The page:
Weaving Among Build-ups Can Be Tricky

And air traffic jams complicate the dilemma.


When Flying Editor in Chief Mac McClellan read the headline and the short description of this week's Tip, he was kind enough to share with me the text for his Left Seat column that will appear in the August issue. I interpreted this as his way of hinting at me to read it, and then make damn sure I didn't say anything dumb.

So, this could be the shortest Flying Tip ever: wait for your August issue and read Mac's column. If your brain is a little on the small side like mine, read it twice. But in the meantime, I'll pass along a shorthand version of what Mac has to say, supplemented with some wisdom from the Aeronautical Information Manual (AIM).

Summer flying includes the threat of thunderstorms. There's plenty written on what causes thunderstorms, and one tidbit from Mac is to watch the outside air temperature. If you're droning along on a hot, muggy day and you see a sharp drop in mercury at your altitude, it's a good bet the hot air and moisture down below will make a beeline for higher territory — all the ingredients for a fast-building thunderbumper.

If you find yourself weaving among the build-ups along your assigned route, be alert for complications once you start transitioning through more crowded airspace. Dodging a few miles or so to either side of your course centerline might be fine in some areas, but can become a real problem for controllers when you're approaching a busy intersection that could involve high-speed jet traffic crossing from many directions and climbing and descending. As Mac points out, even though the controller knows your destination, that information can sometimes fall off the table when he sees two airplanes turning off course to avoid storms; and pointing their fast moving noses directly at each other.

Anyone who has been flying IFR for a while knows that controllers today have better equipment and training when it comes to weather avoidance. And they are alert to helping out whenever they can. From the AIM:

b. Weather Avoidance Assistance.
1. To the extent possible, controllers will issue pertinent information on weather or chaff areas and assist pilots in avoiding such areas when requested.

But we as pilots have to recognize that their first responsibility is to keep airplanes from busting separation minimums, and if it comes down to pointing one of them at a thunderstorm to do it, they have no choice but to do just that. So Mac points out that we have to be prepared to refuse such a clearance safely, and have another plan available. Maybe two.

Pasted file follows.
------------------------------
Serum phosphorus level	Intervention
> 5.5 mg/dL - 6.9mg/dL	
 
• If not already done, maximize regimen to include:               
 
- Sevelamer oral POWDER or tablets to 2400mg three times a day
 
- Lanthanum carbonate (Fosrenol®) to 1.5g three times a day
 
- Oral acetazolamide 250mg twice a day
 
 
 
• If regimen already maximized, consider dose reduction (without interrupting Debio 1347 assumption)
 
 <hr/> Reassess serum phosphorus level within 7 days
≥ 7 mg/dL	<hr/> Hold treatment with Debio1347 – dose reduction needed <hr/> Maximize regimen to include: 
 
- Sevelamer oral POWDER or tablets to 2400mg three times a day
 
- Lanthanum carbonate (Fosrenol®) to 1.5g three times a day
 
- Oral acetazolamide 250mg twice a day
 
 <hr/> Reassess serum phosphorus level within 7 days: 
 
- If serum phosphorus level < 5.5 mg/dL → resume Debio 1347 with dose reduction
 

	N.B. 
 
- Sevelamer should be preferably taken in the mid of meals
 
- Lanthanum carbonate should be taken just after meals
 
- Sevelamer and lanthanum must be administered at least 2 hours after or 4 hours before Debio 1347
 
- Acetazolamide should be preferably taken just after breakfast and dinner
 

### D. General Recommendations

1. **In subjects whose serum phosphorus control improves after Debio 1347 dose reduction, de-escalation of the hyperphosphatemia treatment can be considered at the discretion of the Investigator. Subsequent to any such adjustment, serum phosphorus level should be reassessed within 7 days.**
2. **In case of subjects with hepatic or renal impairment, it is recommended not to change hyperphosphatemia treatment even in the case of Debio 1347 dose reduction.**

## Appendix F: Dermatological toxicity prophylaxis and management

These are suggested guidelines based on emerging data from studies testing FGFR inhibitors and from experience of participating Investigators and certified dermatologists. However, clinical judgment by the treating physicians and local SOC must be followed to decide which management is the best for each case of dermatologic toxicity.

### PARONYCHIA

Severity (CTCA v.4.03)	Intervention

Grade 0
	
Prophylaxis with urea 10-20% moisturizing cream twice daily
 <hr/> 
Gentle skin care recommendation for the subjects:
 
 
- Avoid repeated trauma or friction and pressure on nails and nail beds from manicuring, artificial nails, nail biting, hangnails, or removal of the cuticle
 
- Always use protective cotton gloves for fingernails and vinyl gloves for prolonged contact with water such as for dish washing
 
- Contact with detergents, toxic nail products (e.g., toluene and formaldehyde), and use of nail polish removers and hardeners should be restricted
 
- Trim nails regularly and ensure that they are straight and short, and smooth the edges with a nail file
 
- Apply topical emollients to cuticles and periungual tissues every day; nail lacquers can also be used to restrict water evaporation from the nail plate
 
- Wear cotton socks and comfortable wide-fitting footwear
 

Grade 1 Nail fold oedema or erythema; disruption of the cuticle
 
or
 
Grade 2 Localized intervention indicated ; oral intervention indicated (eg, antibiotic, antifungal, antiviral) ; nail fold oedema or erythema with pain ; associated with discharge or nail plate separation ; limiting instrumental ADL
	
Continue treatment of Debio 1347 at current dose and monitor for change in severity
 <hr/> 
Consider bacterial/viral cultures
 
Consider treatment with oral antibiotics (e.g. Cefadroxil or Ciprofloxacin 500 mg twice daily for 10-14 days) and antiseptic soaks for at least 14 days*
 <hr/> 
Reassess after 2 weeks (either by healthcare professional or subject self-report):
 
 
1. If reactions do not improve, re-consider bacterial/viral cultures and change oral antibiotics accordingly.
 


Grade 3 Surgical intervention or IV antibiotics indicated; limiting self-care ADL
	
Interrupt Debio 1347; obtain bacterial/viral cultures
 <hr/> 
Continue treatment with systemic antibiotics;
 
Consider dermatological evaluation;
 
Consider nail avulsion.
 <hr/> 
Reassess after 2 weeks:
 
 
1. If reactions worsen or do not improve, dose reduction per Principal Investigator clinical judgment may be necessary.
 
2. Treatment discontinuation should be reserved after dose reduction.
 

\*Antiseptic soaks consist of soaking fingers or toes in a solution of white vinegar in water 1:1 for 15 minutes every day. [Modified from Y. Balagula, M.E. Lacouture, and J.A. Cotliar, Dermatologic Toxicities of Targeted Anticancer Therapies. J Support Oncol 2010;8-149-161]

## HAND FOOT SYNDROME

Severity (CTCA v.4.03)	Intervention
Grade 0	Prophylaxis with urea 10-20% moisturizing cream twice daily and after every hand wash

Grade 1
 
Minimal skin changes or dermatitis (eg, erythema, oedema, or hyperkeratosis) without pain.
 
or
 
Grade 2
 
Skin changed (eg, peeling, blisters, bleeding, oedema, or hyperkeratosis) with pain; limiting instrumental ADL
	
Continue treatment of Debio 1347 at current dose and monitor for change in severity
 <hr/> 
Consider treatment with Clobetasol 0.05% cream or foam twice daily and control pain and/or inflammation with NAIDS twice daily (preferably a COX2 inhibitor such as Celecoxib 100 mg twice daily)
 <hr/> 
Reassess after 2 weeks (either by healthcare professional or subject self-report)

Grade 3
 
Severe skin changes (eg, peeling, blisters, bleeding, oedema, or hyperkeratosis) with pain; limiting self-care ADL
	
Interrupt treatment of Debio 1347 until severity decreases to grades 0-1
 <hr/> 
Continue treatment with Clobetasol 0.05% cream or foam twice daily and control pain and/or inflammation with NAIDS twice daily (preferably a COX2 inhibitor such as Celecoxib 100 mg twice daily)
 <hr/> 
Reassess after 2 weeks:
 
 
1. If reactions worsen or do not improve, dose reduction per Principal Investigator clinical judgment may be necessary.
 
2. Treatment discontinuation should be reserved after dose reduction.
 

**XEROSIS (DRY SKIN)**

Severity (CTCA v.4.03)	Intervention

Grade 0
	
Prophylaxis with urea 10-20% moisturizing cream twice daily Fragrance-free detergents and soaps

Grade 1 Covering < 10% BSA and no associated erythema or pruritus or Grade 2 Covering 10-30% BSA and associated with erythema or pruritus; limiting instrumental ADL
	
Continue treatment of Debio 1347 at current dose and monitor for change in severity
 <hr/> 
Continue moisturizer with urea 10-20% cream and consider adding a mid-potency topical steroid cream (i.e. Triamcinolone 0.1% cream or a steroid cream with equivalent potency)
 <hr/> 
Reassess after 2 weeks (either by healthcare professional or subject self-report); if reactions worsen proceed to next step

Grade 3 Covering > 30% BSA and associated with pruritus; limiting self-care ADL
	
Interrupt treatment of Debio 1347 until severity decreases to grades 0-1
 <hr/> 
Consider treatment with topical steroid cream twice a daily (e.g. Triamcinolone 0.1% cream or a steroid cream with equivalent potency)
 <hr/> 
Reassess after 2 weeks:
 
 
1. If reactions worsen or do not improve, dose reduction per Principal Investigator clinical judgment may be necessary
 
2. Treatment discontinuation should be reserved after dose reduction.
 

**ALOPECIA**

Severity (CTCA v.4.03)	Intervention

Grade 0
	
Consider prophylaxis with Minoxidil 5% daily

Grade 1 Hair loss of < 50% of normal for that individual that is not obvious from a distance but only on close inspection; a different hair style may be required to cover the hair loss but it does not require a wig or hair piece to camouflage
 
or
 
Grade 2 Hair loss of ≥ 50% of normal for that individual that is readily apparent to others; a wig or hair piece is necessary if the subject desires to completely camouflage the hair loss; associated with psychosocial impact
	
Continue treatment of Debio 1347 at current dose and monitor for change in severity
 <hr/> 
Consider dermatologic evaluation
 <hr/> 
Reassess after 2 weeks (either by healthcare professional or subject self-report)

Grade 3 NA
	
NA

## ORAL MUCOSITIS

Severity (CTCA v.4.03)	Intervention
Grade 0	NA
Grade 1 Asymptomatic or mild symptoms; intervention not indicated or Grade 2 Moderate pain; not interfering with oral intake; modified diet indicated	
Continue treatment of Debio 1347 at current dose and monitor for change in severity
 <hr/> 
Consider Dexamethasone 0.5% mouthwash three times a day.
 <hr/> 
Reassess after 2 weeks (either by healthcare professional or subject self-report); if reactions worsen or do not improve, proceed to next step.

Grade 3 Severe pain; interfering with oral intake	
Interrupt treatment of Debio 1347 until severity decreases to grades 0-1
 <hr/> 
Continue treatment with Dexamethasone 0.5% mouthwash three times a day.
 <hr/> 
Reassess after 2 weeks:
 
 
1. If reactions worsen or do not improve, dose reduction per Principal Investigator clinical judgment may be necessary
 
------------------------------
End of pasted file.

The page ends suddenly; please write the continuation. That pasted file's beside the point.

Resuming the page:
In my own experience, I recall a flight from Massachusetts to New Jersey with another pilot in his Cessna 210. Our clearance took us directly over Carmel VOR, but my Garmin 396's XM weather showed an ugly magenta splotch directly over the fix, confirmed by the on board lightning detector and all four eyeballs fixed and dilated inside the cockpit. Our pleas to deviate left or right were denied, and when we said we just wouldn't go to Carmel, the controller assigned us to hold at a fix a few miles southeast — directly in the path of the storm.

Our solution was to cancel IFR and divert to a safe route south of the New York Class B airspace. Once we canceled, however, the controller (whose tone of voice said, "It's about time you did that.") cleared us through the Class B, directly over JFK International; a route that was more direct than our original IFR clearance.

There are lots of ramifications to the problems associated with diverting to avoid dangerous weather, and with the coming of ADS-B, some of those issues could get sticky. Mac has some telling insight into what could be in store, so again, I urge you to scurry to your mailbox ASAP for your August issue.

Call to action: If you have any tips of your own you'd like to share, or have any questions about flying technique you'd like answered, send me a note at enewsletter@flyingmagazine.com. We'd love to hear from you.